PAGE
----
Collective Bargaining for Farmworkers

By: Michael Divers

Freedom of association protects workers’ rights to organize and collectively bargain. Collective bargaining is when workers negotiate with their employer over important arrangements, such as employee benefits and working conditions, with the idea that workers have more bargaining power collectively than individually.

Farmworkers have been systemically denied the right to collectively bargain and organize throughout American history. The 1935 National Labor Relations Act (NLRA) excluded farmworkers from the right to collective bargaining. Although this was the progressive era for workers’ rights legislation, it was also the Jim Crow law era. Consequently, farmworkers’ legal exclusion from collective bargaining was likely approved by Congress because the profession had a majority African American workforce.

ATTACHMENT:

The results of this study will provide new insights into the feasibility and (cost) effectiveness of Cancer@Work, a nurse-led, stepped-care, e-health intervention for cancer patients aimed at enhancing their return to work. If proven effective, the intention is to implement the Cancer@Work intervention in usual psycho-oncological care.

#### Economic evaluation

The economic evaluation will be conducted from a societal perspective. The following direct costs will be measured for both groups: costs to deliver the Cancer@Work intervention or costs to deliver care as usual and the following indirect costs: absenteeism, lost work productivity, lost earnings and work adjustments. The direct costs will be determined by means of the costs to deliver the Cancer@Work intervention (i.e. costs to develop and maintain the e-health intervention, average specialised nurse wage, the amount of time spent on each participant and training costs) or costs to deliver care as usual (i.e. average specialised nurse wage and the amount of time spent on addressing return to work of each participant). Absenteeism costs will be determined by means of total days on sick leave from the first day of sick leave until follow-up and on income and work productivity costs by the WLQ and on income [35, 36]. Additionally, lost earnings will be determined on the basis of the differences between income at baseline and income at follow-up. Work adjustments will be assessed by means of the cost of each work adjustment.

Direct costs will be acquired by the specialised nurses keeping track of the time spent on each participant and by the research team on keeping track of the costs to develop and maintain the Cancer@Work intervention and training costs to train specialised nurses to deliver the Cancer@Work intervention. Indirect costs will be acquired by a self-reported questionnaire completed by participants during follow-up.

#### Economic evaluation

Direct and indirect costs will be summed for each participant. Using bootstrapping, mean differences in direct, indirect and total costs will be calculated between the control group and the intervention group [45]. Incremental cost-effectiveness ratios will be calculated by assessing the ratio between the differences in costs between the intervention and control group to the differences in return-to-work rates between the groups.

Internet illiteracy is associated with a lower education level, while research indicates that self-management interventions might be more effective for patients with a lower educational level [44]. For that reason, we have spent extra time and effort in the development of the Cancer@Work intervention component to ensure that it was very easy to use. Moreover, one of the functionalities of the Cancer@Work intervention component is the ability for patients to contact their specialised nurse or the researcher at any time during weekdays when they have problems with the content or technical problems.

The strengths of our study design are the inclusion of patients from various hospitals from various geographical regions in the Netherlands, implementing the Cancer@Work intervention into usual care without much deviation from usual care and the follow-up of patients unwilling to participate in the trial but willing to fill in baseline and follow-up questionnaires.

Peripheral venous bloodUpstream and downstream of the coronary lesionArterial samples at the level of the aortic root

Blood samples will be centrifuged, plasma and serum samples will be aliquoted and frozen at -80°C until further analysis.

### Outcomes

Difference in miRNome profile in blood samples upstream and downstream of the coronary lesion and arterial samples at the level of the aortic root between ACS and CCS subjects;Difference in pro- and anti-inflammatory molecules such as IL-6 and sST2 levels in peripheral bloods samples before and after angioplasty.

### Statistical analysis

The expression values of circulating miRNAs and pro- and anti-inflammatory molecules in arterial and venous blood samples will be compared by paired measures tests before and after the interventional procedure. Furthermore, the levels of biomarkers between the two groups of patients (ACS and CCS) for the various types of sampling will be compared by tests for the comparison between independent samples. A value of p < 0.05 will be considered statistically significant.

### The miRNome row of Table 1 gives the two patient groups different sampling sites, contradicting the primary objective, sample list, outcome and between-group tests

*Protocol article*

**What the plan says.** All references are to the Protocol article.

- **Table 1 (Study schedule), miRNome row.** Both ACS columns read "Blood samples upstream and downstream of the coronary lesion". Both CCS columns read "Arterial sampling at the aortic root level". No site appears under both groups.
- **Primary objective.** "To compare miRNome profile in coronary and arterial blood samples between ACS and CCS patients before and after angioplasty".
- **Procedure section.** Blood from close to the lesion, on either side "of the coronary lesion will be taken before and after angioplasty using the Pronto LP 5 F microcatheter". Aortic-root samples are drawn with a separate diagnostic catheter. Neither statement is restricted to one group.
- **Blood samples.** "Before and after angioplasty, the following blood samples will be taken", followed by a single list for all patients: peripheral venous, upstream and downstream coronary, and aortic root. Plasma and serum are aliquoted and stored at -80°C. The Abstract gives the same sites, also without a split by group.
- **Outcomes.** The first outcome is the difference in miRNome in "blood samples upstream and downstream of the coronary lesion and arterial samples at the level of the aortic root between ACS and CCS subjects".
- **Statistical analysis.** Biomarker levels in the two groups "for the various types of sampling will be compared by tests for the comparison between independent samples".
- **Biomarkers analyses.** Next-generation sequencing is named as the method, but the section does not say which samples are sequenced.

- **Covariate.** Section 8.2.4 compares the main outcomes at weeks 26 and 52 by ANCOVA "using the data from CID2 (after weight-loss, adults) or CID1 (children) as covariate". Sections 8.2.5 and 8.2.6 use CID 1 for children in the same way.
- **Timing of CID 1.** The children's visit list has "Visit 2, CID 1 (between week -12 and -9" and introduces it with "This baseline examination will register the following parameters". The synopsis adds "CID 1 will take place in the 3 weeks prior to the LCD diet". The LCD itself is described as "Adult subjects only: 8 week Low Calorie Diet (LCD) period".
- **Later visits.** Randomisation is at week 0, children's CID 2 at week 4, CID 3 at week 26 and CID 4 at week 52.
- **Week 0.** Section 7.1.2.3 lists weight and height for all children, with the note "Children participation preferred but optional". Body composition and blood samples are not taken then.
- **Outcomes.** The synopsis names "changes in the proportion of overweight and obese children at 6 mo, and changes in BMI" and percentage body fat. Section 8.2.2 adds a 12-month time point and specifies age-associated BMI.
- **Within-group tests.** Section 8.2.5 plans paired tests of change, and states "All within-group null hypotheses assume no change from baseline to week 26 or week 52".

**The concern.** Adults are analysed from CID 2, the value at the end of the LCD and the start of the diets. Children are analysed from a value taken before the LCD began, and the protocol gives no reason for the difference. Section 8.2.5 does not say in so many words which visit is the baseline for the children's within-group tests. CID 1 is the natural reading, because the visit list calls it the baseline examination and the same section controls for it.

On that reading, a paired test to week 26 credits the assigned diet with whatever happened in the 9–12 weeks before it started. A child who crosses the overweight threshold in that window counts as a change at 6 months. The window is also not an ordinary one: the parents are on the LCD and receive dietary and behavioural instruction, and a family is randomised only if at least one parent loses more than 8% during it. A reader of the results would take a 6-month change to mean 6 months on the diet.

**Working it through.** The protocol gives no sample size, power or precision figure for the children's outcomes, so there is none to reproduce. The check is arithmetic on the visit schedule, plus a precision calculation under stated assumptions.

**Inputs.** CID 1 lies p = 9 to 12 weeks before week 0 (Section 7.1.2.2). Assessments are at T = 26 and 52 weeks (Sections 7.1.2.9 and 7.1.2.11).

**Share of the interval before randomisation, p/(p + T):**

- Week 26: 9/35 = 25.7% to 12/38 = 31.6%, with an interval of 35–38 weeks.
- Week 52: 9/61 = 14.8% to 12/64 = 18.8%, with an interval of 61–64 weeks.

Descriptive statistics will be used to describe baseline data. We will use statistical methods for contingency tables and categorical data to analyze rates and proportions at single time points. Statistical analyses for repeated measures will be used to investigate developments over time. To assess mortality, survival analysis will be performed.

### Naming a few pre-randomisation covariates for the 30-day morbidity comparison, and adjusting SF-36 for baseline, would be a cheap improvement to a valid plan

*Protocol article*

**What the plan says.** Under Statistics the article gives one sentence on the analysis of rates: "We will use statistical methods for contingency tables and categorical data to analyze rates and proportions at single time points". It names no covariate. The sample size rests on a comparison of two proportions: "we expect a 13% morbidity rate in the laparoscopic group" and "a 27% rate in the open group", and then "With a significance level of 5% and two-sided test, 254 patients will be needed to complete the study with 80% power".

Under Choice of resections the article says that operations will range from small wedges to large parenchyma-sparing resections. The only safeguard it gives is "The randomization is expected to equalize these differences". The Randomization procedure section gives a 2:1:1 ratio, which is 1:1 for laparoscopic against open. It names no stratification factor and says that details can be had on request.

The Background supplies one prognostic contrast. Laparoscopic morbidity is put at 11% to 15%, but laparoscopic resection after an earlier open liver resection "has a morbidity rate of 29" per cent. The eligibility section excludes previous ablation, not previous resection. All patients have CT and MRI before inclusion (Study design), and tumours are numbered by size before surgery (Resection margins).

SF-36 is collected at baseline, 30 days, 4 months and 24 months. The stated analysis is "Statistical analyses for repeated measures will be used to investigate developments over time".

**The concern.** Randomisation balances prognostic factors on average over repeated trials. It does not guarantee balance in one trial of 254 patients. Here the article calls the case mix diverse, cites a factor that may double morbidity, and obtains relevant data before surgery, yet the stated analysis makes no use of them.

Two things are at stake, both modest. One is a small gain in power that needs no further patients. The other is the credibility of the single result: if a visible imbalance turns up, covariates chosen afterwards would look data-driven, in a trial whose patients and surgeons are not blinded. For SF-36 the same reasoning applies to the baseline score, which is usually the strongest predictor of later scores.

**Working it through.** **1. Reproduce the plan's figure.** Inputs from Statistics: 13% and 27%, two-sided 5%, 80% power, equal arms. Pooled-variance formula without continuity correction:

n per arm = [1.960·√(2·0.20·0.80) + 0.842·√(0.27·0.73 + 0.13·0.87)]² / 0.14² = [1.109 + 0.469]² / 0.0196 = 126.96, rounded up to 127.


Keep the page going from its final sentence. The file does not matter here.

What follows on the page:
New York law on the matter is in conflict. In 1937, New York passed its State Employee Relations Act (SERA), which conformed to the NLRA’s exclusion of farmworkers. The New York Constitution, passed in 1938, states that there exists a right to organize and bargain collectively. Yet, New York has continued to deny farmworkers their right to associate and bargain with employers.

Despite SERA clearly violating the plain language of New York’s Constitution and international criticism of the exclusion, the conflict has now become a matter for the court. Recently, Crispin Hernandez, a former worker at a New York dairy farm, and two workers advocacy groups brought a suit against the state of New York to address this injustice on the state level. Hernandez was fired from his job for attempting to organize the workers to address working conditions at his farm. Because of the farmworker exclusion in SERA, he had no available remedy for this harm.

Governor Cuomo and Attorney General Schneiderman declined to defend the suit, agreeing that there is a fundamental right to collectively bargain. Instead, the New York Farm Bureau is defending the case on behalf of New York.

The right to organize and collectively bargain is a fundamental right that has been recognized almost universally.   Hernandez’s suit should correct this injustice, and hopefully either the remaining U.S. states will follow, or Congress will make a change on the national level.